You have a choice. You can be a puppet master and test applications by making them do cool things from within. Crossing your fingers you cover all use cases. Or you can be a Deity who comes to earth and sees the world from the user’s eyes, but maintains a million foot view of the application as well. Both a puppet master and a Deity are fun roles, so which approach should you choose?
We assume you know what functional testing is: the ability to test applications from the user’s perspective. The most common way to do this is to leverage Selenium and some web driver to emulate user actions – much like a puppet master controlling his puppet. Most of the time you are testing the common use cases to make sure that a new release did not break something. But often avoid new or fringe user scenarios because they are too complex to write.
The benefit of testing this way is that it is repeatable and you can very easily test complete user flows. The downside however is you are testing from within and focused on reactive testing vs. proactive. When you write the tests you are re-creating actions you think the user will take. There is a high chance you will miss something, and human error is a common element in the creation of any Selenium script. The puppet master is not always perfect.
And substantial effort put in maintaining scripts. The benefit is it standardizes tests, and builds consistency in application quality. But it is also problematic because the script creation and maintenance is time intensive. And as scripts age, they often result in exceptions during a test run, or wasted time testing something that no longer exists.
There is another type of testing which focuses on what the user sees on the screen. It is an “outside looking in” approach, the Mythical Deity. It compares all pages of the application to previous versions, or layout changes that are expected or not.
This approach leverages visual regression technology that compares one screenshot image to another, exactly what the user sees in the browser. It is capable of identifying even a 1×1 pixel difference from one state to another. These are the basics.
However, advanced implementations of visual testing also include tools to identify expected changes and propagate them automatically throughout the entire test, to avoid “false negative” (i.e. a test fails when it shouldn’t) or to avoid looking at every instance of a visual change when it goes across many pages.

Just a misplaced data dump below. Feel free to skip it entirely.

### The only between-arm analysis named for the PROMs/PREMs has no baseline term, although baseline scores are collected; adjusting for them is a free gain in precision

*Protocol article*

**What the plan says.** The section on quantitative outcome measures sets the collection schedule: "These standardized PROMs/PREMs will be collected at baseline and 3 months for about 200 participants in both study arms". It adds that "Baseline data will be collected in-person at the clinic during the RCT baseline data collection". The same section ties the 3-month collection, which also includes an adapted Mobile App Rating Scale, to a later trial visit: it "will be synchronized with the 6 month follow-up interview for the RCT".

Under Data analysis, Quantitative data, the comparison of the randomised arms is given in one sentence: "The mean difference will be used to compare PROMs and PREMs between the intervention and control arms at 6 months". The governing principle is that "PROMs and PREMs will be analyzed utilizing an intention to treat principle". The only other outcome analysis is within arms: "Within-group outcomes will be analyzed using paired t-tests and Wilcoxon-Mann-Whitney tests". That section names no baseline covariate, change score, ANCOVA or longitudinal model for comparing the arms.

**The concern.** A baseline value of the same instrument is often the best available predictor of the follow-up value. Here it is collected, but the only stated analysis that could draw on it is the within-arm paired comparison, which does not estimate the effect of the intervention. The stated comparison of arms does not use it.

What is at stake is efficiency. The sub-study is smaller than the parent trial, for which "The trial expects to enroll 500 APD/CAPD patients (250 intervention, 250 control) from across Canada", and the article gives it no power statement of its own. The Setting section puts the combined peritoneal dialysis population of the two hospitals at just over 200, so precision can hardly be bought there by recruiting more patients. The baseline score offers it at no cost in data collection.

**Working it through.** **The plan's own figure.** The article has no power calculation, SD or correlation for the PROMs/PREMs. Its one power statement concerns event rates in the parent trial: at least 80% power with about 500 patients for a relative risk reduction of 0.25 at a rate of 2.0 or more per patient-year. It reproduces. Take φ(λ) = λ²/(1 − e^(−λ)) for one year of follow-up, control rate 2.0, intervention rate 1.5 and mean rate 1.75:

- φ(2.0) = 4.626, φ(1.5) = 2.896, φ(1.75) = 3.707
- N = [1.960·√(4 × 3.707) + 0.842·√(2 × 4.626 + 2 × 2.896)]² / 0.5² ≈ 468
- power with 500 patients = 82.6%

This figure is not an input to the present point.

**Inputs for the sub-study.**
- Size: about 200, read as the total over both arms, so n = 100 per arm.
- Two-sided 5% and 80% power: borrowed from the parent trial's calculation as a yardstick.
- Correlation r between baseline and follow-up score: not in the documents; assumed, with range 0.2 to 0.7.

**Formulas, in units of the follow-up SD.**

The benefit of the visual testing approach is that it is really fast to implement. It automatically addresses all pages on a page-by-page use case. And it is like being the Deity who comes to earth just to see how everyone else sees the world. Additional benefit of visual testing is that it can help you gain functional coverage at a fraction of the effort.
These are the differences between pure functional testing and visual testing. And besides it being similar to one of my favorite games “Who would you rather be” the choice of which approach to take should be fairly obvious.
Of course both, when you have the opportunity to leverage both the puppet master, and Deity techniques at the same time, why wouldn’t you? Just like the development side of the house, where the best tool is used for the job, combining visual and functional testing is the ideal way to push the team further. And the best part is that because you are using both – they end up benefiting each other.
Functional testing scripts can focus on user flows, while the visual testing focuses on look and feel, and regression testing, which means you can trim your functional testing scripts to the essential user flows, and leave new functionality and detailed visual elements to the visual testing. You then can transition your testing from regression only to testing new functionality and existing functionality in a deeper way.
The visual testing will integrate into your existing test scripts by simply adding three lines of code that are consistent for every page you test. During the script run, it captures that page and sends it to a portal to manage and review testing results. The portal will allow for playback, screen by screen comparison, and note any unexpected differences from one version of the application to another.
The best part is that because you are looking at the application from the outside in, if and when you forget to functionally test a critical part of the application, it is not so painful. For example if there is a new menu bar where you need to look at how it fits on all pages across the entire application. This is a simple test, but hard to remember, and annoying to implement in your spider web of tests. However if you do forget to test it, it will be a huge waste of time to fix or worse yet if ignored a huge impact to users.
With visual testing it won’t be as costly, because the test will automatically capture the menu bar without writing specific Selenium commands to do it. This is because the screenshot catches everything on the page. So you do not need to change the capture for any changes in the application. In this example you will not need to do a repeat test run, because we all know how much of a delay and anger this can cause.
There is no way to test comprehensively without seeing the application through the users’ eyes. And there is no way to test complex user flows without scripting. Combining functional testing and visual testing is not only a way to stretch your imagination of being a puppet master or Deity, it also is the only way to progress QA teams and improve software quality without additional effort.
Want to dig deeper? Here are 7 must-read Selenium tutorials that will help you get started with test automation.
Chris Riley is a developer turned DevOps enthusiast. He helps organizations realize the benefits of modern tooling.